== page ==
Legislative proposals to respond to the Equifax breach should regulate what companies that keep personally identifiable information do with that information.  One current legislative proposal from Senators Markey, Blumenthal, Whitehouse, and Franken starts to focus on these elements of consumer privacy for the data broker industry.  It carves out data brokers already regulated under the FCRA from most of its access, disclosure, and notice provisions.  It does not except covered data brokers from the bill’s requirement that companies develop a security plan to protect consumers’ personal information against loss, unauthorized access, use, modification, destruction, or disclosure.

The previous Administration contemplated a more complete implementation of privacy principles into law, recognizing that consumers needed a more complete set of protections than the patchwork found in current law.  That draft covered a broader swath of companies and imposed a more complete set of requirements including notice to consumer, consent, access, integrity, security, and enforcement.  The proposal mostly relied on a reasonableness standard to determine the way a covered entity could comply with the requirements in each of those areas.  It also introduced the concept of safe harbors that would rely on a certified set of privacy practices developed in multistakeholder processes (several have been completed) certified by the Federal Trade Commission.

The Challenge for Industry and Legislators

The Equifax breach is the perfect storm of a security incident:

  • The breach broadly impacts the security of the personal information of potentially the majority of U.S. adults,
  • Equifax collected and mishandled this sensitive information without ever asking the consumers’ permission, and
  • The breach included sensitive data that, unlike a breach involving passwords, consumers cannot easily change

The message that Congress takes from this breach will determine whether it will drive changes to the business practices in this industry.  To the extent that the public considers this breach business as usual, Congress will likely restrict its activities to hearings on the topic.  Should a larger awareness of the dangers of identity theft from this breach cause a stronger movement for a solution that will try and address the problem before breaches occur, Congress may break the logjam on data breach notification legislation or even go further than that toward substantive privacy or cybersecurity regulation.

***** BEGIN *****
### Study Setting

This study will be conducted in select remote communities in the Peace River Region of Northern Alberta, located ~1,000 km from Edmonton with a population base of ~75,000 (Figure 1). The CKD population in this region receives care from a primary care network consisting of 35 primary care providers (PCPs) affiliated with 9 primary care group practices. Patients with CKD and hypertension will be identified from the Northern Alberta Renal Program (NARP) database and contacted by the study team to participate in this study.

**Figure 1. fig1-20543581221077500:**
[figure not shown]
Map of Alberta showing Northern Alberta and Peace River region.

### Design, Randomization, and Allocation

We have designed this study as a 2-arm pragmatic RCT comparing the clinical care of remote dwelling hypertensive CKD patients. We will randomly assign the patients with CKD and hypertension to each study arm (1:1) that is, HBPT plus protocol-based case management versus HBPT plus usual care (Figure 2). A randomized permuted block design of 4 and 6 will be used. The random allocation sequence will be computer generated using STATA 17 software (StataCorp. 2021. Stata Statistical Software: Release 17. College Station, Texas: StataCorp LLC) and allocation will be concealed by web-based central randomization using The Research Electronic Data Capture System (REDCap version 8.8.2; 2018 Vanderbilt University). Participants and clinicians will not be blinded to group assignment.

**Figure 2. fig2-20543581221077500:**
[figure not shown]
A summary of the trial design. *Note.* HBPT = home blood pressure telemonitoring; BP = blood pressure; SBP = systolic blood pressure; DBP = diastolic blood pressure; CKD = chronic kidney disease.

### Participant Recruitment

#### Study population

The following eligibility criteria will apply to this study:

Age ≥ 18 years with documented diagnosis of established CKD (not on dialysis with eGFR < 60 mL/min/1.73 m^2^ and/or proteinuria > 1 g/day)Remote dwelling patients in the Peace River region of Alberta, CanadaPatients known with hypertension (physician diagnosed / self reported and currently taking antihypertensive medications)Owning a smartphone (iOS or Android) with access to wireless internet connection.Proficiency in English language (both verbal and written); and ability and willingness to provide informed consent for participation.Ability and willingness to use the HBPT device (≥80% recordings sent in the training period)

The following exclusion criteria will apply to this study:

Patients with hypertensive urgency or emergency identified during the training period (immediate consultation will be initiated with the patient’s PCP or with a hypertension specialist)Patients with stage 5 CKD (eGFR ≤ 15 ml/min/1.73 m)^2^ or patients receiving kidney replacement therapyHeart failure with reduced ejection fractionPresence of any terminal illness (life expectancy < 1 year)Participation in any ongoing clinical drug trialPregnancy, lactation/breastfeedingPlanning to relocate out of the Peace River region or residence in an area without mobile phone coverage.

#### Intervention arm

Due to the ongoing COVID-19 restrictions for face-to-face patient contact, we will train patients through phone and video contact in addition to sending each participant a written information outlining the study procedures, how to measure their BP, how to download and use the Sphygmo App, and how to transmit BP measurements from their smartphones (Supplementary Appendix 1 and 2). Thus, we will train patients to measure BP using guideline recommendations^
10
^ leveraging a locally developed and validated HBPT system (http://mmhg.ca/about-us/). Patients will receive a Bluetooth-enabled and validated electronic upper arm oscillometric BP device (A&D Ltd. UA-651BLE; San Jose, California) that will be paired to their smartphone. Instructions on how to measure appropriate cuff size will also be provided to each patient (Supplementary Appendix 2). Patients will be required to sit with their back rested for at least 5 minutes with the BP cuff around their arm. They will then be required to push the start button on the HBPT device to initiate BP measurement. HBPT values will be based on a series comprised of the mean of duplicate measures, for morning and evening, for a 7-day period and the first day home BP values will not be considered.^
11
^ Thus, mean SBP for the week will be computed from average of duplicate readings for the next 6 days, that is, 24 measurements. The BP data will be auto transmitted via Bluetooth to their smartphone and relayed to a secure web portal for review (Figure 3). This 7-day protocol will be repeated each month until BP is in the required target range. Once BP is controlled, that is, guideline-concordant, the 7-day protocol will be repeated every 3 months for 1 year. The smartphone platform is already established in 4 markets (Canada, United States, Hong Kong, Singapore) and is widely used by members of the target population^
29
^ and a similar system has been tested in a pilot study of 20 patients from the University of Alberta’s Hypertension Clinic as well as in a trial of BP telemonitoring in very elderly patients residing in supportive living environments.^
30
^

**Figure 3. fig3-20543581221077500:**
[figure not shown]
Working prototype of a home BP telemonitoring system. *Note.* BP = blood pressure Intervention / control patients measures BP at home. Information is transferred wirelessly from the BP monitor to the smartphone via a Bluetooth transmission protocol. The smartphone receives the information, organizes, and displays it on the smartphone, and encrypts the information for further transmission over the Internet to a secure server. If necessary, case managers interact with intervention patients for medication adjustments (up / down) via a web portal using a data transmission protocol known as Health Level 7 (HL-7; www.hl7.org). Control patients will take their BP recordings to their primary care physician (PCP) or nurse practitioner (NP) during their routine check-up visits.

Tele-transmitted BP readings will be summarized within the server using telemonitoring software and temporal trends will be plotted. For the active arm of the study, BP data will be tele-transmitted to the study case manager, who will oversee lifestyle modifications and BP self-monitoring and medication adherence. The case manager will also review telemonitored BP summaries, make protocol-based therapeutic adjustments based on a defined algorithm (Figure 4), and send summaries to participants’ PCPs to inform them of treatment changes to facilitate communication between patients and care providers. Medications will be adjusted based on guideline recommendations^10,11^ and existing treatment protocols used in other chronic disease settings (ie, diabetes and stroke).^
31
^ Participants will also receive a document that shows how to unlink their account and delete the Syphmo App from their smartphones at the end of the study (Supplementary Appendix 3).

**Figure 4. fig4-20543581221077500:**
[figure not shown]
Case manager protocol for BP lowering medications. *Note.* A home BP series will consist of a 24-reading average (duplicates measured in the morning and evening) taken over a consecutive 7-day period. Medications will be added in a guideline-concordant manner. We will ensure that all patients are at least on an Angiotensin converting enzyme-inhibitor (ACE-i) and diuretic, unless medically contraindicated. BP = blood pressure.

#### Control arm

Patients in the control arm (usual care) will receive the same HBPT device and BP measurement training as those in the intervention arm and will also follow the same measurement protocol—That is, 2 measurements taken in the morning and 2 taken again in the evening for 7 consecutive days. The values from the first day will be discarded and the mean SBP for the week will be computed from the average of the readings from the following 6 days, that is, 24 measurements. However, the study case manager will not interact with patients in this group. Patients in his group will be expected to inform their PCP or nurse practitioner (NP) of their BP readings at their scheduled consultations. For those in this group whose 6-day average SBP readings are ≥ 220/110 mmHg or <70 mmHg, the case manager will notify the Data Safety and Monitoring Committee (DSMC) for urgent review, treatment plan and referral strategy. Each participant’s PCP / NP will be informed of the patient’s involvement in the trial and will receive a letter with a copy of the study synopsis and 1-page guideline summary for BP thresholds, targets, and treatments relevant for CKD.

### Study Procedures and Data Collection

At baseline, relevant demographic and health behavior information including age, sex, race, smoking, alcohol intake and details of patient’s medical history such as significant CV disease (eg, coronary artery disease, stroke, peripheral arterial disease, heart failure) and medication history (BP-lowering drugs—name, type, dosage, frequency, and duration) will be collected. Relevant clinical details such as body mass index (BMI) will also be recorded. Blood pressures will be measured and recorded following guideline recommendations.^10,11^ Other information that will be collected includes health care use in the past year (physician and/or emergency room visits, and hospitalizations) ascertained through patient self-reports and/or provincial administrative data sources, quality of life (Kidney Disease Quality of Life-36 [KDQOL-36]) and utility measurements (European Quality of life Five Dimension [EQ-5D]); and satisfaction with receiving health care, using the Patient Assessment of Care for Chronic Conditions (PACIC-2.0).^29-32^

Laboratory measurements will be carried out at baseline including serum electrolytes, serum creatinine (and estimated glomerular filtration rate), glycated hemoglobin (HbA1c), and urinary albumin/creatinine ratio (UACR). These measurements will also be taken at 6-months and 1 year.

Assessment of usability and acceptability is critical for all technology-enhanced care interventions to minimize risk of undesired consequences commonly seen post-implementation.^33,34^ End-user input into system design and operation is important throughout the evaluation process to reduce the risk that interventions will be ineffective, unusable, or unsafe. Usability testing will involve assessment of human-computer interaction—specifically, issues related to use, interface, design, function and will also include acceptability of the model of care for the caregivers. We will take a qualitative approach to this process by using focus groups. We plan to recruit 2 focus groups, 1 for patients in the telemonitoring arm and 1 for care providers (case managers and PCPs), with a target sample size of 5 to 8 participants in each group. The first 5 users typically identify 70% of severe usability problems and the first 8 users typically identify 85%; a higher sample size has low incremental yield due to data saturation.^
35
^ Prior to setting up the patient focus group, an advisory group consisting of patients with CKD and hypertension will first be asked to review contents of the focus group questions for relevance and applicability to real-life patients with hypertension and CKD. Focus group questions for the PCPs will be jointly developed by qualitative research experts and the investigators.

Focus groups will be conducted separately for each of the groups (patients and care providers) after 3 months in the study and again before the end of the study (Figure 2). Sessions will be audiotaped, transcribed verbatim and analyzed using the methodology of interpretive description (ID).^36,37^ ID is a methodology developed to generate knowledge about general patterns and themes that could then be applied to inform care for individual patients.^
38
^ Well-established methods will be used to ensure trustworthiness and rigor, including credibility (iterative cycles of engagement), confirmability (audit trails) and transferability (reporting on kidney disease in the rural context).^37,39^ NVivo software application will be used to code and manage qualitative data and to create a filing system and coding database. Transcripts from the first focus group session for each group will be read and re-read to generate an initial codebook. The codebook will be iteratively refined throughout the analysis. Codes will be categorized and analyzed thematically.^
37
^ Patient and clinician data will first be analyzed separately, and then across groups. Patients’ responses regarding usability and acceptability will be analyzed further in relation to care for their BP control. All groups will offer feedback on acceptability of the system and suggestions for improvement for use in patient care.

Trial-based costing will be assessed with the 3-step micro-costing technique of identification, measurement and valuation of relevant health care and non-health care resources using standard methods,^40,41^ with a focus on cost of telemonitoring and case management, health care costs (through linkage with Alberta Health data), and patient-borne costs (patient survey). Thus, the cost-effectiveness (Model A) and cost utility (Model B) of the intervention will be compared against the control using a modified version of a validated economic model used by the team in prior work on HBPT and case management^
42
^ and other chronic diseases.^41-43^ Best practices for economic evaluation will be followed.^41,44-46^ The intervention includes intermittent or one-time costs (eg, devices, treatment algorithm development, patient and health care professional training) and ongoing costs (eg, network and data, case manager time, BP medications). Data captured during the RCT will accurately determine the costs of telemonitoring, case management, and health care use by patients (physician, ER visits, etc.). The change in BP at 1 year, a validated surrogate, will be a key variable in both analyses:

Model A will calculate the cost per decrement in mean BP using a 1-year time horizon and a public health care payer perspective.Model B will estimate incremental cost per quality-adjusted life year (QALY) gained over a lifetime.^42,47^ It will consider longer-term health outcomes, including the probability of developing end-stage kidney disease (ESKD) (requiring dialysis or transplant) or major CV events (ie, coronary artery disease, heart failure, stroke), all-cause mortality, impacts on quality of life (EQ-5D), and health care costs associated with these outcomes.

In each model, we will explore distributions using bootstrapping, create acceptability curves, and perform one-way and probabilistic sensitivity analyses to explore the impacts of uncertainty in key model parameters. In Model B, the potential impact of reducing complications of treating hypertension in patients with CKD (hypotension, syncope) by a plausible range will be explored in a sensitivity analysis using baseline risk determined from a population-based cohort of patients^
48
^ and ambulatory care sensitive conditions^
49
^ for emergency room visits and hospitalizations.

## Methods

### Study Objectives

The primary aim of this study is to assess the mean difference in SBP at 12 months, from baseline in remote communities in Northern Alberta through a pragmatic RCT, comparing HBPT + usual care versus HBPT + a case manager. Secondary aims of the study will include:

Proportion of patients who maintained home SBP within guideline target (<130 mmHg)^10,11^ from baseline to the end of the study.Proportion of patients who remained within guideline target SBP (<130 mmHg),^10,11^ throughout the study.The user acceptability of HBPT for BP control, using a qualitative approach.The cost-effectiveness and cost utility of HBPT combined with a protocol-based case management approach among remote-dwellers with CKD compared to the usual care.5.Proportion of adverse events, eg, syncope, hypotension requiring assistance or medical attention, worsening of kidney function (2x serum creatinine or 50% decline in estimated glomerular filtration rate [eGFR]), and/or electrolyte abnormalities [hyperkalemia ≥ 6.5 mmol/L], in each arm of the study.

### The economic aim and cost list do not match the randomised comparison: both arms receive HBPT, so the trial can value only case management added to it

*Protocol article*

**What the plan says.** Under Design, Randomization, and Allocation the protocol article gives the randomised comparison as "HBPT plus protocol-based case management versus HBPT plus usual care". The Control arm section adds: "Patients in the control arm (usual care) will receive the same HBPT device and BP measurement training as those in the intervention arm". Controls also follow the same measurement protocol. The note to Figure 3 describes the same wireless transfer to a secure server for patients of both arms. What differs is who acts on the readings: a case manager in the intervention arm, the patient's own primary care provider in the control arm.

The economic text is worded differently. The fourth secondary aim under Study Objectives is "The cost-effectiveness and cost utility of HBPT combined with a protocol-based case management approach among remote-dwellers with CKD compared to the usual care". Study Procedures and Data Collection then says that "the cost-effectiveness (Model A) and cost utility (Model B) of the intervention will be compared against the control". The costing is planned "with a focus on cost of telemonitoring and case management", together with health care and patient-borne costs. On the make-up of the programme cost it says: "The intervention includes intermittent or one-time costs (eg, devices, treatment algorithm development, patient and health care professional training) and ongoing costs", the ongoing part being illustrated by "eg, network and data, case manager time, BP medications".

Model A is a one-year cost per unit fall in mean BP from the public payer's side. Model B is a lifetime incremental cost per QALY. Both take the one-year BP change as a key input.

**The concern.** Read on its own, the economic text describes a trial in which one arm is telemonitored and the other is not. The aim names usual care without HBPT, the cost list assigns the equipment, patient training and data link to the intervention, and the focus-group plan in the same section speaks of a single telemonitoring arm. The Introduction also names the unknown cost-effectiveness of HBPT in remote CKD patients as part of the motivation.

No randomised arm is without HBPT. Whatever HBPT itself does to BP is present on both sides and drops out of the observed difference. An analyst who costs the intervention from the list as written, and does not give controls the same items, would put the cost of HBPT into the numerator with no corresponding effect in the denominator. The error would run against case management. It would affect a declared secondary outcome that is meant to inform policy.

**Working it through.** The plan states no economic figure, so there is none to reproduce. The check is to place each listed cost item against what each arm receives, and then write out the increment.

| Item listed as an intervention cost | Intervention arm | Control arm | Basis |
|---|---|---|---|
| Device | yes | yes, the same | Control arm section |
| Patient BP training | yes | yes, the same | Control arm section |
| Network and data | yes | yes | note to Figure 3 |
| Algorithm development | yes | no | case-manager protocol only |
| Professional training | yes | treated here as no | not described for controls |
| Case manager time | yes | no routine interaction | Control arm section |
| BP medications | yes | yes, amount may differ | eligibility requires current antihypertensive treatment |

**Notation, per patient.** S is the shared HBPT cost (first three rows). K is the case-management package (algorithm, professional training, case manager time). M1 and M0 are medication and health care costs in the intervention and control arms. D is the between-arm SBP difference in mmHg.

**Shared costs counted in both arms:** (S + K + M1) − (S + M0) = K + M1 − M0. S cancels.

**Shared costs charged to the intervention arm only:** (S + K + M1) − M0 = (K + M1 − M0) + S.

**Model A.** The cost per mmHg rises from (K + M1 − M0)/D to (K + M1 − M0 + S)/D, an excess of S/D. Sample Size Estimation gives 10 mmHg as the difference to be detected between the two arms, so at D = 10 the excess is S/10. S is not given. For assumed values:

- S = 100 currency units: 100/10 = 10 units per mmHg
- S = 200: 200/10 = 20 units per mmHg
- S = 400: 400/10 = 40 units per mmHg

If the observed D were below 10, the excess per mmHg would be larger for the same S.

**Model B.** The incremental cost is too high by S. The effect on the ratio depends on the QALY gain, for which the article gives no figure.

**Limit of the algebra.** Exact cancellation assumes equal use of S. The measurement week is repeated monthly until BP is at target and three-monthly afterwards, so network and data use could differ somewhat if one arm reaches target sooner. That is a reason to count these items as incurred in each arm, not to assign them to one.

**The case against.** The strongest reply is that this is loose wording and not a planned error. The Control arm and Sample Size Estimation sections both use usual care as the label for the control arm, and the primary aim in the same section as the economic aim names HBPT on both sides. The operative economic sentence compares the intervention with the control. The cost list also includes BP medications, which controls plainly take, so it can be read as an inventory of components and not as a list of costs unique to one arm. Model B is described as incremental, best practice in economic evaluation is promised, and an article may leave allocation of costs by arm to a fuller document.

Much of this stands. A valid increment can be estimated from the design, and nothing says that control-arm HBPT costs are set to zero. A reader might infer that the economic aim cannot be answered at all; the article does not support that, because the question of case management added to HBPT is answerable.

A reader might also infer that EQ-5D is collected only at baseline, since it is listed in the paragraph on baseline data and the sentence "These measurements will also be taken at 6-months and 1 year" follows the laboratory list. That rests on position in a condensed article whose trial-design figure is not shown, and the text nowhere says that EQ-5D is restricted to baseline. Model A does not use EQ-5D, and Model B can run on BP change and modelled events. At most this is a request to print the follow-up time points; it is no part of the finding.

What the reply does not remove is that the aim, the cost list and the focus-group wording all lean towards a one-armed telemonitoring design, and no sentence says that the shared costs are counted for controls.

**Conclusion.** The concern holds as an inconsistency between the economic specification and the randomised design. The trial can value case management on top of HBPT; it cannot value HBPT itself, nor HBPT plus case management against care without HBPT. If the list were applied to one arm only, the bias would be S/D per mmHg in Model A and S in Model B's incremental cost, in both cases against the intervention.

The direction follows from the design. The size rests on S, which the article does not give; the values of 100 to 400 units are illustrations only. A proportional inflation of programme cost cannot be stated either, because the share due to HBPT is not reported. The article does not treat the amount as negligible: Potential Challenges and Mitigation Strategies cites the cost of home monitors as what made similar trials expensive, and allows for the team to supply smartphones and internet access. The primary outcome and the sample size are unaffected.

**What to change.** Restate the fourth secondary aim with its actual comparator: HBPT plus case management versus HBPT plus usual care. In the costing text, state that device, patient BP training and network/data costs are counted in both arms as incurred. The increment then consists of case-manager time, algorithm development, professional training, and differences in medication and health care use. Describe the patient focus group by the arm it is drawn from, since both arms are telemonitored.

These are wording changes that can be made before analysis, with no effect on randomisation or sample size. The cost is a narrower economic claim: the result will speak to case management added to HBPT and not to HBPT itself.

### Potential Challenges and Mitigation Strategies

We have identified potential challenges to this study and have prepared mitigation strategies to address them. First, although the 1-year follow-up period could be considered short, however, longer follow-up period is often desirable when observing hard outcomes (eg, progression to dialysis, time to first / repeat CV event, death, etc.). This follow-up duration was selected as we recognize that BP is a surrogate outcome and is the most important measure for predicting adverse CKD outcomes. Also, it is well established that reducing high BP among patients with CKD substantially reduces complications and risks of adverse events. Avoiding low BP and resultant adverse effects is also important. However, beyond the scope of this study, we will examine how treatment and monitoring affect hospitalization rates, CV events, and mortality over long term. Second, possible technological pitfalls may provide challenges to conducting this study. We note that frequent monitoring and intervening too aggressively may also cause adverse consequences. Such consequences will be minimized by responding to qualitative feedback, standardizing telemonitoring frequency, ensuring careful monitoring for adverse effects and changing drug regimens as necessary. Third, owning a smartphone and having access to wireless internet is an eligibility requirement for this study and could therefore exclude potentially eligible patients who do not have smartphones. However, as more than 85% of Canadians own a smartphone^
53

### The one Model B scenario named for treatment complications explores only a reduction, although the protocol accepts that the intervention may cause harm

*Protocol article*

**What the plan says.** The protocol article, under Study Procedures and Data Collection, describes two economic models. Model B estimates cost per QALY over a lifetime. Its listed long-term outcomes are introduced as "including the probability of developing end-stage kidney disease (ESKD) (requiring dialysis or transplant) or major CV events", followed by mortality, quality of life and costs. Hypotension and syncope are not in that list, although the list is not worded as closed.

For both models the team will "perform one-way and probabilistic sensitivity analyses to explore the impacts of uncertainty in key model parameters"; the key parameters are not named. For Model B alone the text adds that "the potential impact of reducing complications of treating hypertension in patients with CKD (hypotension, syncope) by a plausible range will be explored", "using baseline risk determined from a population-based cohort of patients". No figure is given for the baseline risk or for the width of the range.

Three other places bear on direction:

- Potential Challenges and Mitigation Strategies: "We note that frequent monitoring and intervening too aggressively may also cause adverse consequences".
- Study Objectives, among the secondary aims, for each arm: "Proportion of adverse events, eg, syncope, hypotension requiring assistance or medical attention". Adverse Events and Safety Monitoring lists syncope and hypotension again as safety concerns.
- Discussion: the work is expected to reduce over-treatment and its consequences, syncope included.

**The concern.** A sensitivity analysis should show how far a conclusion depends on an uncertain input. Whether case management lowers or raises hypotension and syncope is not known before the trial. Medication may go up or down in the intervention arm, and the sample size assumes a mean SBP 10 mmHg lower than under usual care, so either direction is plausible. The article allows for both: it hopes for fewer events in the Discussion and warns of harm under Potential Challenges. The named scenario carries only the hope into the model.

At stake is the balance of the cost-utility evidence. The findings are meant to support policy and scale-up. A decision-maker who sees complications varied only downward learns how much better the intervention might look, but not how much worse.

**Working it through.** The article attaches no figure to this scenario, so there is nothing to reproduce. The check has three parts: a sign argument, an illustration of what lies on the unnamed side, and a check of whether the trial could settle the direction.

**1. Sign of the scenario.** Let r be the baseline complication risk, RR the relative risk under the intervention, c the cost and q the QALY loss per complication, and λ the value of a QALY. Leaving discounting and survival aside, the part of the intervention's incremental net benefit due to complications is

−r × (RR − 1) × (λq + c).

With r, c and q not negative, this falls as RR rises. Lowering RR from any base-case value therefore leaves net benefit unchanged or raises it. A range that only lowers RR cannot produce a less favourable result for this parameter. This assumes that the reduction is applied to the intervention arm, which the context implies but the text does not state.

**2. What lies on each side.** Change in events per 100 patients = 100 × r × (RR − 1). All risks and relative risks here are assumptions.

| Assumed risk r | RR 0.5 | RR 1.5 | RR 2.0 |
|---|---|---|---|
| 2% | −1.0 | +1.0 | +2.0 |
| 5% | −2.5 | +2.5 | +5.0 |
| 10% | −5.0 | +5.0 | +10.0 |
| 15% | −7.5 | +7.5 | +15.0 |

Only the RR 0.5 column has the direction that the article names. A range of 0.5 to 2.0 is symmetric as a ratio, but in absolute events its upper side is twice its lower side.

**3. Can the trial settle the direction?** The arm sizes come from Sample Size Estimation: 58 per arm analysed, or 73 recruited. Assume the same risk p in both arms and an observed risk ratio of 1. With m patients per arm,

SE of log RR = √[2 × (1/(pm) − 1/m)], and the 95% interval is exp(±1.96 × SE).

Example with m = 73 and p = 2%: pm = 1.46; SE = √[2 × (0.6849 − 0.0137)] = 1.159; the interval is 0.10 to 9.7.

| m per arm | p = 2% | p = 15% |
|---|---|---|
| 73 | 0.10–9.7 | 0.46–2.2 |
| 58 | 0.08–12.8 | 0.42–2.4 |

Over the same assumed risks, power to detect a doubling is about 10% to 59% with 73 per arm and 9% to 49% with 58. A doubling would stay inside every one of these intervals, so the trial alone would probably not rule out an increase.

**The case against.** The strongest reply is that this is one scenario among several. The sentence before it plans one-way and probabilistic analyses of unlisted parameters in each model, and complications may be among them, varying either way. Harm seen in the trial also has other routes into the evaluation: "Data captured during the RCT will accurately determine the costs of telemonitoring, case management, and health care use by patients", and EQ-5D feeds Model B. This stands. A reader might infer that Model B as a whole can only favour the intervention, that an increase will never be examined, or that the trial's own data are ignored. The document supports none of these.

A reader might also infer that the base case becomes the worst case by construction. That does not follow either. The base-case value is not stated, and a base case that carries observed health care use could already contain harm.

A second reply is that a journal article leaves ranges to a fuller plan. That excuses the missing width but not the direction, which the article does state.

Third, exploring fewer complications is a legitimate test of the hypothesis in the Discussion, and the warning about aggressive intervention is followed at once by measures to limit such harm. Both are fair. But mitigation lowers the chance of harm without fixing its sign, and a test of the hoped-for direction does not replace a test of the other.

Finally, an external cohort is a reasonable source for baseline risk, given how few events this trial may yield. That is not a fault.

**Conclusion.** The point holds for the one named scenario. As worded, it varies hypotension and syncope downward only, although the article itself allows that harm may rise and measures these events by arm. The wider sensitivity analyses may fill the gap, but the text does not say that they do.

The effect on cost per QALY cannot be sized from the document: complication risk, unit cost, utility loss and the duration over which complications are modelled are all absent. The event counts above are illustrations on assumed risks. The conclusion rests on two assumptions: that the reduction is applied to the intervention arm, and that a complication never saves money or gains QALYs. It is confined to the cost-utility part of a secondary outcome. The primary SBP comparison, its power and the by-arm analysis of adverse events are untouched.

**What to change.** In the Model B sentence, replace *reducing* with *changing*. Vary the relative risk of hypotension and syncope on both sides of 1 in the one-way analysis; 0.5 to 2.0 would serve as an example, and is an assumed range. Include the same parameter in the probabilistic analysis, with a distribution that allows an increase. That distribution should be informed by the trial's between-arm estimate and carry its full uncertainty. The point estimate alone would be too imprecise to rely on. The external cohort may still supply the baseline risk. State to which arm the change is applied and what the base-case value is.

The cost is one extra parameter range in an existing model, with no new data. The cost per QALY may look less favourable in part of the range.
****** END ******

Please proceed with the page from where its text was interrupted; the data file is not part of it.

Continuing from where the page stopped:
Reality and Perception: How the Russians Won an American Election

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Americans really don’t get the Russians. We are a people who pride themselves on divided government, openness, and the exposure of corruption – almost to the point of obsession. The Internet has allowed those truly American attitudes an even greater sway in the its body politic. Now, everyone can be their own “loudspeaker of truth.” In Russia, the story is quite the opposite.

Russia has a 500-year history of oppression from their “leadership.” It started with Czar Ivan the Terrible and continues today under Czar Vladimir the First. Russia is country run by central control; a state that views opposition as criminal and traitorous. And one of the most important parts of state power is controlling what people “think” through the information they are provided.

Thanks to the Internet, the Russians can more easily manipulate information than ever before. And Moscow is now applying gleefully that ability to their overseas goals. Most recently, Moscow been accused by Washington of desiring to control and influence our Presidential elections. And to a limited extent, Moscow have succeeded by the very effort. In the domain of worldwide Internet, perception is reality.

This type of information manipulation for political result is not new. In the Cold War between the U.S. and Russia, perception was often reality. The United States used covert means to supply information to friendly overseas sources to reinforce its positions. Occasionally, such as in Vietnam, it even deluded itself and the American people into believing that a limited, winnable war was possible.

The KGB, Russia’s Cold War spy service, was expert at planting damaging information about the U.S. around the world. It was a way of undermining our influence and the perception of wrong doing was all that mattered in the war of minds. Sometimes it worked quite well and the damage persists to this day. For instance, it was the KGB that floated the idea that American experiments to dominate the Third World created AIDS.

And so it goes today. We deal with Russia relying on old habits reinforced and facilitated with new technologies. The Internet with its hidden corners of attribution is a hard place in which to fight rumor and innuendo. Instantaneous transmission makes it impossible to control or counter the initial message. The very fact the Russian are releasing information about American candidates is damaging to the perceived integrity of our elections. The idea they could fool with our vote count is even more upsetting to the legitimacy of an already spooked electorate.